For 3 years, it ran in the Greeley Tribune. Since then, it has run in various subsidiaries of the Douglas County News Press. I still have most of my columns in digital format.
For many years, I only gave myself one rule: try to work the word "library" into every piece. My intent was to think in public about just what librarianship means at the end of the 20th century and beginning of the 21st.
There have been many advantages for me. I found that putting library plans out in front of the public, and getting feedback about them, helped me make better decisions. Sometimes, I found that it was very difficult for me to describe those plans or policies -- the kind of thing that makes me realize that they might not be good ideas after all. The weekly discipline of explaining my profession to the public keeps me more mindful, more honest. It also has provided steady visibility for the library and its issues.
November 5, 2003 - Library Contribution to Economic Development
On occasion, I get glum about American culture. But then I remember some facts that make me feel better.
Here's my favorite: There are more public library branches in America than McDonald's. Truly -- we have over 16,000 service locations; they have fewer than 15,000.
Here's another: in a given year, there are more visits to the local library (Denver, for instance) than there are to all city sporting events combined. In fact, last year, there were over 1.1 billion library visits, or 4.3 visits per capita nationwide.
Don't you feel better now?
What do people come to us for? Some people think the Internet is our competition. But it could be part of our draw. As of 2002, some 92 percent of public libraries had access, and 83 percent made that access available directly to their patrons.
It might be the collections. Here's the order of subjects that have proven to be both the most popular, and generally account for the greatest number of public library purchases: Medicine/Health, How-To/"Home Arts," Biography, Arts/Crafts, Cookbooks, Travel, History, Computers, Business, and Self-Help/Psychology.
Across the country, children's materials, all by themselves, account for some 612 million items, or about 36 percent of total checkouts. (At the Douglas County Libraries, it's closer to 42 percent.)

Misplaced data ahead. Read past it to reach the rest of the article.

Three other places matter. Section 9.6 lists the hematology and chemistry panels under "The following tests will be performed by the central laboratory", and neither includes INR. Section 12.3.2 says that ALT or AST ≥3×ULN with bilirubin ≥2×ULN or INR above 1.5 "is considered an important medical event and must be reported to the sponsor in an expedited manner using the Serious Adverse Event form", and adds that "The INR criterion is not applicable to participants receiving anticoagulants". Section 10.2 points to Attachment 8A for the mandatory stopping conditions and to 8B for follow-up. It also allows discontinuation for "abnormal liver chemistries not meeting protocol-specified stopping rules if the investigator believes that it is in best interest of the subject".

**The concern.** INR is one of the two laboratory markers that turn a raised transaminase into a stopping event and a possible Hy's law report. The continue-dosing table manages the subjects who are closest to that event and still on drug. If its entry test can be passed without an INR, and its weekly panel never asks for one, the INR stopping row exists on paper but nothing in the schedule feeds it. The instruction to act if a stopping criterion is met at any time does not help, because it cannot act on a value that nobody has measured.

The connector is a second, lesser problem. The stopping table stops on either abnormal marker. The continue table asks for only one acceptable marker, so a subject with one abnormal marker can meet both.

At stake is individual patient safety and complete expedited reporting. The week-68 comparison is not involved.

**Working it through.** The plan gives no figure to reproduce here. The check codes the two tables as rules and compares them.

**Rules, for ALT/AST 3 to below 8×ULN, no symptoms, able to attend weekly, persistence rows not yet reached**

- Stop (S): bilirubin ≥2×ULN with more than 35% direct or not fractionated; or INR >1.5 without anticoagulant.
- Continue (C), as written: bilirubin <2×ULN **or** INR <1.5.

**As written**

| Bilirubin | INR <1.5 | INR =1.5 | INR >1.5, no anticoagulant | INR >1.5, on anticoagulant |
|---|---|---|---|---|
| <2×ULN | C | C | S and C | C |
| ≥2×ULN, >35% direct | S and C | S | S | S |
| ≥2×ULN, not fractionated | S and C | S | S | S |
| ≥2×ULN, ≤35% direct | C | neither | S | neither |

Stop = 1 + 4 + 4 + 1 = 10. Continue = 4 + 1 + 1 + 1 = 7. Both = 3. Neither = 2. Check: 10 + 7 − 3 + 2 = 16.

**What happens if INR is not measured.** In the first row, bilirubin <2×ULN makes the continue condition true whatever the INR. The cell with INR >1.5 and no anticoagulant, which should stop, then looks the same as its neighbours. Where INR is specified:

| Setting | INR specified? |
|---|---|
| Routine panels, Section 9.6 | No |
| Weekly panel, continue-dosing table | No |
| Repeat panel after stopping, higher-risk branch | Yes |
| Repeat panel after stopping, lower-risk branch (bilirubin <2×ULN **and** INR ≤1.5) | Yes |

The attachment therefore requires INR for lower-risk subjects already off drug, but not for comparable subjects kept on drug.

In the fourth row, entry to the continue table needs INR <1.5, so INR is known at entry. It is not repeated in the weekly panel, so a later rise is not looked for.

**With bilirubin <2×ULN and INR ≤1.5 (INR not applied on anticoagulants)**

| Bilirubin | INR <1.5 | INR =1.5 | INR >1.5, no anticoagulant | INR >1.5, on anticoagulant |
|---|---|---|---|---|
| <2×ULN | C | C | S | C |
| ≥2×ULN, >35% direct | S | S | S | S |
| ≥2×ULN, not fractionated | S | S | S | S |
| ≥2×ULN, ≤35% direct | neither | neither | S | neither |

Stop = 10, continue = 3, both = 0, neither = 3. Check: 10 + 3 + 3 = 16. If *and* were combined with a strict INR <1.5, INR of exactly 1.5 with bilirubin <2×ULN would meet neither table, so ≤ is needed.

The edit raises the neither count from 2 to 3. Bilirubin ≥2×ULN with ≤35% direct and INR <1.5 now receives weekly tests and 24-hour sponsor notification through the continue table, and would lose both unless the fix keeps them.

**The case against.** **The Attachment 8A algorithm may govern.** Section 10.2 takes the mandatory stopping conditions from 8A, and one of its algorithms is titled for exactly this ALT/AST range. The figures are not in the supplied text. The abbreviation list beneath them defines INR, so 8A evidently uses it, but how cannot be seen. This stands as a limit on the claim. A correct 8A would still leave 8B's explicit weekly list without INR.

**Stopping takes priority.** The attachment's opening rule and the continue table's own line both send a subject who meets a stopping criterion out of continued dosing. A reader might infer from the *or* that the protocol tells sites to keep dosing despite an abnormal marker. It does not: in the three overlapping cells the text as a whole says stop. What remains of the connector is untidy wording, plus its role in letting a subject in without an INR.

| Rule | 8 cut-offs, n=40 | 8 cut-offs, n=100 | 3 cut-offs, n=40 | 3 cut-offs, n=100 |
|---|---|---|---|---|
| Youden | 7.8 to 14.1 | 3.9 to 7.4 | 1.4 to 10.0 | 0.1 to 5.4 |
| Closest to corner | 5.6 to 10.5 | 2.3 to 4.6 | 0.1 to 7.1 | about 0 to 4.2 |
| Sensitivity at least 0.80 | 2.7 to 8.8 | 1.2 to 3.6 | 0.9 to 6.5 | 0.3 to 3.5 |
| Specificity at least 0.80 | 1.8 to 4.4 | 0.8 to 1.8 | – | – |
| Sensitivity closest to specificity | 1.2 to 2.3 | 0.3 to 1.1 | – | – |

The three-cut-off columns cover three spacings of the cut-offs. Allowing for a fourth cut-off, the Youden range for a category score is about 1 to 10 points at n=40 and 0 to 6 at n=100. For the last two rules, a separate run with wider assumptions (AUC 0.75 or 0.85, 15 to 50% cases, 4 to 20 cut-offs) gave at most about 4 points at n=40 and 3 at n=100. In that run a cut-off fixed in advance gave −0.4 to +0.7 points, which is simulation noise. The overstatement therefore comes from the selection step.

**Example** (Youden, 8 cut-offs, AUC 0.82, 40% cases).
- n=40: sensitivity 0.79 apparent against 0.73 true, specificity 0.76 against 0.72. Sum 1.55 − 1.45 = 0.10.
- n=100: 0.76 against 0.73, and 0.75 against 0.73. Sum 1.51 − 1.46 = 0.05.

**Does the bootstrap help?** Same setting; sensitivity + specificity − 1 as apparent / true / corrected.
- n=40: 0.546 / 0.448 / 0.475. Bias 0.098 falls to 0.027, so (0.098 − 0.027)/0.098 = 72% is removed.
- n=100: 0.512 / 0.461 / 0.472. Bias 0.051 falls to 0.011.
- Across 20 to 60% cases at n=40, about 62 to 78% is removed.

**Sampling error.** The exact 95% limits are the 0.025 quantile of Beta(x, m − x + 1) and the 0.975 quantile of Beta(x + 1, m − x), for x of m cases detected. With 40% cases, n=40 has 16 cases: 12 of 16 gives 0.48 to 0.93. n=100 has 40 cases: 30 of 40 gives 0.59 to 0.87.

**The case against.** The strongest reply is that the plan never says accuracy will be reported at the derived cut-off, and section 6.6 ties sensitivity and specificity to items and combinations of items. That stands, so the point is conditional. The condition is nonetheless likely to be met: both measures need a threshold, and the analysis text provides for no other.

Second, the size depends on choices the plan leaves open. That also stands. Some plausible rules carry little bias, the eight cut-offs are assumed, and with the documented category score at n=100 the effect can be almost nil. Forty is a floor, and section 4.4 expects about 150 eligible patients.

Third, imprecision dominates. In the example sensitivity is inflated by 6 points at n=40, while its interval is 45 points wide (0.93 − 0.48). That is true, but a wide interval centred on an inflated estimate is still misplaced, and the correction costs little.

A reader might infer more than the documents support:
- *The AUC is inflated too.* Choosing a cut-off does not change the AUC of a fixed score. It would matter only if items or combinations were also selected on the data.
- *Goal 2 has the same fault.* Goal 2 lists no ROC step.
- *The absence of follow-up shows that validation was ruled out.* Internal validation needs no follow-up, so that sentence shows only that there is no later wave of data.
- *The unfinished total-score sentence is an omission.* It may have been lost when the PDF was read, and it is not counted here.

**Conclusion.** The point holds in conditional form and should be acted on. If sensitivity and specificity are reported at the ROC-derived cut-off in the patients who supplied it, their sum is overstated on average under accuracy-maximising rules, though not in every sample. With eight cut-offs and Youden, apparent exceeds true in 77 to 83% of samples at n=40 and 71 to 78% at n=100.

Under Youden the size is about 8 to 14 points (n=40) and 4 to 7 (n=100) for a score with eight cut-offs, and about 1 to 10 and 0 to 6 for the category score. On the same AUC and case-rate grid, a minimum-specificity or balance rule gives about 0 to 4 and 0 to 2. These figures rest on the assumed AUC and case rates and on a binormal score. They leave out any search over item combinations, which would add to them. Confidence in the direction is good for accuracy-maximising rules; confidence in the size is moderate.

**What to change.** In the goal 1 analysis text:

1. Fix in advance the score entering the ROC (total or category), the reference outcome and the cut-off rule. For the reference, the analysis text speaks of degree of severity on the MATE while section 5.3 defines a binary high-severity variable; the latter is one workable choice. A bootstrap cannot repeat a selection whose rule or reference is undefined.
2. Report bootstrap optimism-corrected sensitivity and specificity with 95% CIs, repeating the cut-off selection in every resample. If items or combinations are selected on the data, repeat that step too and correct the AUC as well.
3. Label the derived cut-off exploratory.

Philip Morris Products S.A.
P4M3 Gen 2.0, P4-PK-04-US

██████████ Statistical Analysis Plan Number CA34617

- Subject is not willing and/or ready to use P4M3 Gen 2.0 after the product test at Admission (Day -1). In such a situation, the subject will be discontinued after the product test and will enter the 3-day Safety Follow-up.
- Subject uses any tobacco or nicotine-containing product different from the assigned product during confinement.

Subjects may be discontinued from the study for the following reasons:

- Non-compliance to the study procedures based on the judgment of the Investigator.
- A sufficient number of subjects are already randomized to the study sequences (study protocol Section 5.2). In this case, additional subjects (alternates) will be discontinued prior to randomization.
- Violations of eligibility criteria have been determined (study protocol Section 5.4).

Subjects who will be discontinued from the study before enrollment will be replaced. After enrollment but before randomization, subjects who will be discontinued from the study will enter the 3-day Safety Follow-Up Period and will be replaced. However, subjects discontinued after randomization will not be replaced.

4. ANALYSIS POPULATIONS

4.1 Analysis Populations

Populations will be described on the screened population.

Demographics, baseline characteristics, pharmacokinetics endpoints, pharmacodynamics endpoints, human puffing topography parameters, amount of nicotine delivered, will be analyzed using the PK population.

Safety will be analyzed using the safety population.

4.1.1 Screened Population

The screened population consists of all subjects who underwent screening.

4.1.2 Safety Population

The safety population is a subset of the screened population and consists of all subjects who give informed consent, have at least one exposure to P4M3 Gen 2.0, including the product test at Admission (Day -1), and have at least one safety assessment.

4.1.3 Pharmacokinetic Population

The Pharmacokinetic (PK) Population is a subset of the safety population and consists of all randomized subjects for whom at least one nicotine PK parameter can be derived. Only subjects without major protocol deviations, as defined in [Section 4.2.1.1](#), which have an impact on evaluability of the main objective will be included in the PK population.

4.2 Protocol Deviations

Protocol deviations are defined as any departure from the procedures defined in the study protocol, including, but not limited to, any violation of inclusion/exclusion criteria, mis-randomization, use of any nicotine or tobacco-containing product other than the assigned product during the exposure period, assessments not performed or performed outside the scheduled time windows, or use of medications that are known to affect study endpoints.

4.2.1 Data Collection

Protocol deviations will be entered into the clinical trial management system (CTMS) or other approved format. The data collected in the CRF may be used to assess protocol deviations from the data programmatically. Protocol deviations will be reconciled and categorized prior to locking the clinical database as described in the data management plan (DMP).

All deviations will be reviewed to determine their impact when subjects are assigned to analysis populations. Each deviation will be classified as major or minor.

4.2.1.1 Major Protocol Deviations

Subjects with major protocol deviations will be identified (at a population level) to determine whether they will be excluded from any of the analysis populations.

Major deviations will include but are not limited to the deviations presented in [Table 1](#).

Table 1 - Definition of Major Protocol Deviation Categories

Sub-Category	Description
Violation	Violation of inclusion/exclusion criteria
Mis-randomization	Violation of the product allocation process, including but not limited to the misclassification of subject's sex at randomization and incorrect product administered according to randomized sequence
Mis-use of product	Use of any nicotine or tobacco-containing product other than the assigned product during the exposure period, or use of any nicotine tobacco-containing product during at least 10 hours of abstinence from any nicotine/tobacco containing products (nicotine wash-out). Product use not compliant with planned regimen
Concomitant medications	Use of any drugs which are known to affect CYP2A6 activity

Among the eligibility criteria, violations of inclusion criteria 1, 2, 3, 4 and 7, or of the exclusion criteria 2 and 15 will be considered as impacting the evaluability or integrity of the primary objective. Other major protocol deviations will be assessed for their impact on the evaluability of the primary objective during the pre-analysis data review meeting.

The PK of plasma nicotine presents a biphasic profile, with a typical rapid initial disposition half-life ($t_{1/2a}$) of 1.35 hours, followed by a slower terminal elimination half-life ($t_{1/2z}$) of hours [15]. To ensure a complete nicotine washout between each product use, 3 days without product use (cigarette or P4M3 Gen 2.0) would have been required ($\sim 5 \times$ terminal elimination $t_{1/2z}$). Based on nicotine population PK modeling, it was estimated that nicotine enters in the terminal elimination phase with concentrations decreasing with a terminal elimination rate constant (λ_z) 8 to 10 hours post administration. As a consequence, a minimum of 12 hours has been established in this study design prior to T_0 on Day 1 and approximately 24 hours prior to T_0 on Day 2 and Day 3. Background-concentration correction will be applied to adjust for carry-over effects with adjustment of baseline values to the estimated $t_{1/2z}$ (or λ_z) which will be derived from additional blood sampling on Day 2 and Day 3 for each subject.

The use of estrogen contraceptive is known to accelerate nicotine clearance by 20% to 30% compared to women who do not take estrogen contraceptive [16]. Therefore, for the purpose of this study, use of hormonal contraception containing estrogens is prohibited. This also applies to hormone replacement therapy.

Or maybe people go to libraries for the programs. Over 48 million children did, last year.
Or it might be that people come simply to meet each other. I'm convinced that the real story of public libraries over the past 10 years is that communities are rediscovering us as the long lost "commons," the public gathering place that doesn't charge a toll at the gate. You see this change in the explosive growth of public meetings, the quest for virtual offices, or even the casual conversations struck up over the new magazines.
And of course, some people just go to the library because they like the people who work there. In happens that in 2002, over 390,000 people worked in libraries across the country.
I've gotten interested in the economic development side of libraries. Some of our contributions to the local economy are obvious. Busy public libraries serve as anchor stores, generating a steady flow of traffic even when times are tough. In fact, the worse the business climate, the more traffic we get, which is undoubtedly a shot in the arm for our neighbors.
There are three kinds of publicly funded libraries in Colorado: academic, public, and school. As of last year, there were 57 academic library buildings, employing 1,340 people, and returning over $79.4 million to the economy.
There were 243 public library buildings, employing 2,489 people, and spending some $163.7 million on various services.
School libraries could be found in 1,437 buildings, providing work for 2,538 people, and investing $55.8 million in the education of our children.
Add it all up, and more than 1700 libraries employ almost 6,400 Coloradans and spend nearly $300 million annually.
Some would have it that government employees do nothing more than take your money. But that's not how it works for library workers. We spend most of our time adding value to those dollars, then pumping them right back into the communities where we live.
Libraries are good business.